I made a mistake. After all my talk of streamlining my library, tossing out the old, letting in light, I winnowed too much. Books, as I wrote a few days ago, are not just about reading, but about your relationship with the volume, your history with what you hold in your hand.
I nearly threw away some vital history. After packing that big old box with dozens of titles and dropping it at the local branch library, I went home feeling liberated. My shelves were mine, filled with awesome novels and nonfiction, all the collection dusted and shiny.
Around midnight yesterday, my eyes popped open. I remembered that amid the floods of paper and cardboard around me I had held a silver-foil-covered book in my hands, turning the pages. As I stood there, I recalled reading it. Stieg Larsson’s The Girl Who Kicked the Hornet’s Nest. I’d liked it. I was over it, though, now. Into the box with the others.
But with the wee hour night thoughts closing in, I now remembered something else: a name on the first page, a small, careful signature in blue ink.
The name belonged to a friend of mine, who had presented the book to me when I was rehabbing after hip surgery three years ago. She had bought me the other two novels in Larsson’s series in paperback, but this one, in silver foil, a hardcover, belonged to her. I want that one back, she told me. We sat together in this dungeon-like rehab center, the unattainable sun outside the windows. She was one of the few friends who made it all the way there. When she left I gobbled down Larsson’s energetic creation, his tattooed girl, one volume after the next, in a slight haze of percocet, finishing the long, twisted, potent narrative before my two weeks of healing were through.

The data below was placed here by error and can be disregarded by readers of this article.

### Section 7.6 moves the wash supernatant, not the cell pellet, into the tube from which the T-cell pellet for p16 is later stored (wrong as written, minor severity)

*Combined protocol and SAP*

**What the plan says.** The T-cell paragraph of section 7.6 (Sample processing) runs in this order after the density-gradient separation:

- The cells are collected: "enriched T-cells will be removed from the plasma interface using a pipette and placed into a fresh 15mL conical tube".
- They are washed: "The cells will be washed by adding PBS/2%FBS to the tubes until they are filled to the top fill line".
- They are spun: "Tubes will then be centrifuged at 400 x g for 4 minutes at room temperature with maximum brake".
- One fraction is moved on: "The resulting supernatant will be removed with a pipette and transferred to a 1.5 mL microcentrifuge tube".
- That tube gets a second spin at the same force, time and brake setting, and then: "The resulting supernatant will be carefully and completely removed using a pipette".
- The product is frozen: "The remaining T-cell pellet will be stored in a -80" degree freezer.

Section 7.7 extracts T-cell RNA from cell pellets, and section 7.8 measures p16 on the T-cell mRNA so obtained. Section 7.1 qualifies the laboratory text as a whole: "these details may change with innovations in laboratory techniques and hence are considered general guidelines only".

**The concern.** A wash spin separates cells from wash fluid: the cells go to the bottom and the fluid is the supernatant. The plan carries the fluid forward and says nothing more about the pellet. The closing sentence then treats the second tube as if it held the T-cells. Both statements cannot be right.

Not long after she gifted me with the Larsson trilogy, my friend passed away. Breast cancer took her way too soon. I kept the silver-foil-covered book she’d loaned me on my shelves, by now forgotten under a stack of other books. I want that one back, she’d said.
This morning I drove to the library where we’d left the giant box. The books had already been brought to a back room for sorting, the reference librarian said. We’re so sorry, she said, consoling me for the loss of the book. I felt I should be apologizing for causing so much trouble. She led the way back. Gil and I searched and searched, through stacks of hundreds of books. No silver foil. That tiny little connection, through a pop novel gift of my friend to me, had floated into the ether, and I wouldn’t see it again.
Driving home, my phone rang. The library. We have your book. Come back.
And so I reclaimed the silver foil – it had already been put on the sale cart – and brought it back to my home library. First, though, even before getting in the car, I cracked the spine and inspected the first-page signature. The hand of my friend, extending out of a book.